Texas health officials were monitoring 50 people for Ebola exposure last Friday, 10 of whom are at high risk of the disease after close contact with the first diagnosed US patient.
Meanwhile, leading US health authorities sought to reassure the public that an outbreak of Ebola in the United States was unlikely due to the nation's modern healthcare system.
The 50 were narrowed down from an initial pool of 100 people thought to have come into contact with the sick man. For the next three weeks they will be checked for fever twice daily, and are currently "doing well," said David Lakey, commissioner of the Texas Department of State Health Services.
"Most of these individuals are low risk. There are about 10 individuals that are at high risk, so we are watching those individuals very carefully."
The people are health care workers and those who came in close contact with Thomas Eric Duncan, who traveled from Liberia to Texas in late September and was announced Tuesday as the first diagnosed US case of Ebola.
Anthony Fauci, the head of the National Institute for Allergy and Infectious Diseases, told a White House news conference that the US health care system "would make it extraordinarily unlikely that we would have an outbreak."
He acknowledged "missteps" in the way Dallas handled the situation at first, with the hospital admitting a flaw in electronic health records left doctors unaware of the patient's travel history to Africa.
Duncan was sent home after initially seeking treatment, and was in the community, showing symptoms and therefore contagious, for four days before he was isolated.
"There were things that did not go the way they should have in Dallas, but there were a lot of things that went right and are going right," Fauci said.
"Contract tracing is now going on, and that is the important thing."
- Closely monitored -
Duncan's girlfriend and three members of her family have meanwhile been ordered to stay inside in a Dallas apartment under police guard. A hazardous materials team arrived Friday to remove the sheets and towels Duncan used while he was sick, according to pictures posted online by the Dallas City Hall.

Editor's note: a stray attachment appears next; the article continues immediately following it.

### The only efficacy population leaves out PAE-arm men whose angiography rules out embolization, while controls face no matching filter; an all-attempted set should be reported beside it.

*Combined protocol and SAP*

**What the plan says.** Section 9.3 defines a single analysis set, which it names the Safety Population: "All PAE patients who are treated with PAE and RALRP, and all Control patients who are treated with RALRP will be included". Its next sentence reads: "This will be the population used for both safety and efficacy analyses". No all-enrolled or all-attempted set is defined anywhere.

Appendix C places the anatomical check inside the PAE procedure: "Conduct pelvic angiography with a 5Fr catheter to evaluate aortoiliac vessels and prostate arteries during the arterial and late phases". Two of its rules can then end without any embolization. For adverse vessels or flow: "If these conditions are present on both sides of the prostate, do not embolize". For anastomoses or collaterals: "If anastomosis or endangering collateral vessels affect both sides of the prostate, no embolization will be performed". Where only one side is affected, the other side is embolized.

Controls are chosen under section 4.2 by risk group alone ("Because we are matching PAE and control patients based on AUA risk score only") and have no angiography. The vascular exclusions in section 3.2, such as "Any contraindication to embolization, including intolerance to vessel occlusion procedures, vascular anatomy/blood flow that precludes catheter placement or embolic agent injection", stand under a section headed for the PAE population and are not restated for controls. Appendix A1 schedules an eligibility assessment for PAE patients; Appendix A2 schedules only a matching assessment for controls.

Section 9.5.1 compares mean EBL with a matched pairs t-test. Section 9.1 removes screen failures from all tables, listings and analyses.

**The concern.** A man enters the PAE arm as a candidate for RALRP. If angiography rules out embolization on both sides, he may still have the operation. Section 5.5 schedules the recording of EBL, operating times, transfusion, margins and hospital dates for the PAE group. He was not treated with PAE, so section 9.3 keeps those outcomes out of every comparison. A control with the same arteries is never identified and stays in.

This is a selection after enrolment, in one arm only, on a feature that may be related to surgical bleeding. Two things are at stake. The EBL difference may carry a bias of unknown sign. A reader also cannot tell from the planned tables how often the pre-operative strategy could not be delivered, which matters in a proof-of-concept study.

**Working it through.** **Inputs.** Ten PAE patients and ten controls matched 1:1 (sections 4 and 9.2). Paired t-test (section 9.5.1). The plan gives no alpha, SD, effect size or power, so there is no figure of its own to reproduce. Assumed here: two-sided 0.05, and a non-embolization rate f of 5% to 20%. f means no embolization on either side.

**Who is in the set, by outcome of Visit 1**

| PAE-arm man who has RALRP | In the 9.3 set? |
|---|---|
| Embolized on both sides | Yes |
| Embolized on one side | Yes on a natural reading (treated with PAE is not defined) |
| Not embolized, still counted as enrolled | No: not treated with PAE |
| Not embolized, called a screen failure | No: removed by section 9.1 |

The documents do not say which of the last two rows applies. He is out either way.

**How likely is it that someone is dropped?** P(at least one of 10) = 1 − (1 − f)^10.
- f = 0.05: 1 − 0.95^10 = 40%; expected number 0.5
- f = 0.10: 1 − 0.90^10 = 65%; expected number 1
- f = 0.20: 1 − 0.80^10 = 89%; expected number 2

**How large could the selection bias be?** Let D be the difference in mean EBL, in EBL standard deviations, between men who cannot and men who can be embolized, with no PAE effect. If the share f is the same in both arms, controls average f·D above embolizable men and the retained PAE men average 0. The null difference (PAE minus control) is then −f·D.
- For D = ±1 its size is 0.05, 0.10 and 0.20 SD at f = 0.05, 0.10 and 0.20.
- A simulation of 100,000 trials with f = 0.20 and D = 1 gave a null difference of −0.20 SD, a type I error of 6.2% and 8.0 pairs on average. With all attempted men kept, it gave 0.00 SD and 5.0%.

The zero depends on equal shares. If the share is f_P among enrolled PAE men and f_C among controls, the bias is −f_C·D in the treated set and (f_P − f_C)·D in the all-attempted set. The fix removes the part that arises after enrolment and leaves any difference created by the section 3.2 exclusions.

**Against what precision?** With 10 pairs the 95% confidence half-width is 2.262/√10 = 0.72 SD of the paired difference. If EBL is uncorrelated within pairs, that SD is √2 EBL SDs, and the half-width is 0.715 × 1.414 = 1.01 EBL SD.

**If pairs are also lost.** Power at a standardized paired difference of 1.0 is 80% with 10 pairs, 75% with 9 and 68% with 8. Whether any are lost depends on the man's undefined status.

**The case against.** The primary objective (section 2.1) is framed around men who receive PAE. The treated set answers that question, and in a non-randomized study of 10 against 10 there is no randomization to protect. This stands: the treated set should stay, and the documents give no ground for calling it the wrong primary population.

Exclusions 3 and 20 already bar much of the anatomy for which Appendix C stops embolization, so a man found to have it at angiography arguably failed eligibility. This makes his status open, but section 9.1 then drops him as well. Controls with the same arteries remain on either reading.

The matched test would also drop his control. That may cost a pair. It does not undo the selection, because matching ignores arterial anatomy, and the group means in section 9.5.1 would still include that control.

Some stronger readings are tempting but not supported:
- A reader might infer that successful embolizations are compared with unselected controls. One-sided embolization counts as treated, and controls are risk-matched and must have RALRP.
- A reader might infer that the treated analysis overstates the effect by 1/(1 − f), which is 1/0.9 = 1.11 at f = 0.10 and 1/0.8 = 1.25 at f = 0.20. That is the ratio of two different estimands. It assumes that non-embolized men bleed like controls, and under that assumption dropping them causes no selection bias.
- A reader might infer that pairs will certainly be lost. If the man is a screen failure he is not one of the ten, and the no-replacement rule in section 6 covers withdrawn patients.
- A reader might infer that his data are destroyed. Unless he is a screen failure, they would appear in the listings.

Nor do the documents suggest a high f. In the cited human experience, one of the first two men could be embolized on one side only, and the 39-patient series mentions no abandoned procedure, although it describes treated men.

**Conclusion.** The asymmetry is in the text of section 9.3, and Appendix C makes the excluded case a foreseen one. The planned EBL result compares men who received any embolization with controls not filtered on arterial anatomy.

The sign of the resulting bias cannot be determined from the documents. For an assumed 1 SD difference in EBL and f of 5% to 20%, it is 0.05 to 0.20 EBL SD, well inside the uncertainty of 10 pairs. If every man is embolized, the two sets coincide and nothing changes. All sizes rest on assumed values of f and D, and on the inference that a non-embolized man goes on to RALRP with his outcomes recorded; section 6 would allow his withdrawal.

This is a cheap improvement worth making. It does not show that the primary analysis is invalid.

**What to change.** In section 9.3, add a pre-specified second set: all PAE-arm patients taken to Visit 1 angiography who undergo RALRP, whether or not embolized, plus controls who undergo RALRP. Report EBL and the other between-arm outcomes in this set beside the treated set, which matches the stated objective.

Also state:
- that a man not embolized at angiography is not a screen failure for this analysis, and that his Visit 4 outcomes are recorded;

A cleanup team was turned away on Thursday over problems with permits for dangerous waste. Centers for Disease Control and Prevention officials continue to monitor the health of the four people in the apartment, but Duncan's girlfriend, Louise, has complained of the quarantine.
"They did not bring food yet," Louise told CNN.
"I'm just hanging in there, depending on God to save our lives."
Louise said she cleaned the apartment with bleach after Duncan's Ebola diagnosis and, when asked if she came into contact with Duncan's fluids, she said she did not think she had.
The family has been ordered to stay in the apartment until October 19, the end of the virus's incubation period.
- Potential new case -
Meanwhile, concerns mounted elsewhere in the United States about the potential spread of Ebola, which has already killed 3,338 people in West Africa. A patient with Ebola-like symptoms -- which can include fever, vomiting and diarrhea -- who recently traveled to Nigeria was hospitalized at Howard University in Washington.
"In an abundance of caution, we have activated the appropriate infection control protocols, including isolating the patient," hospital spokeswoman Kerry-Ann Hamilton told AFP.
A 33-year-old American cameraman for NBC News was diagnosed with Ebola in Liberia on Thursday and was said to be returning to the United States for treatment. The State Department has helped facilitate the return home of a total of five Americans from West Africa for Ebola treatment, and a sixth with a high risk for Ebola exposure since the outbreak began earlier this year, State Department spokeswoman Jen Psaki said.
She said the five include the freelance cameraman, Ashoka Mukpo. He is scheduled to arrive in Omaha, Nebraska Monday morning.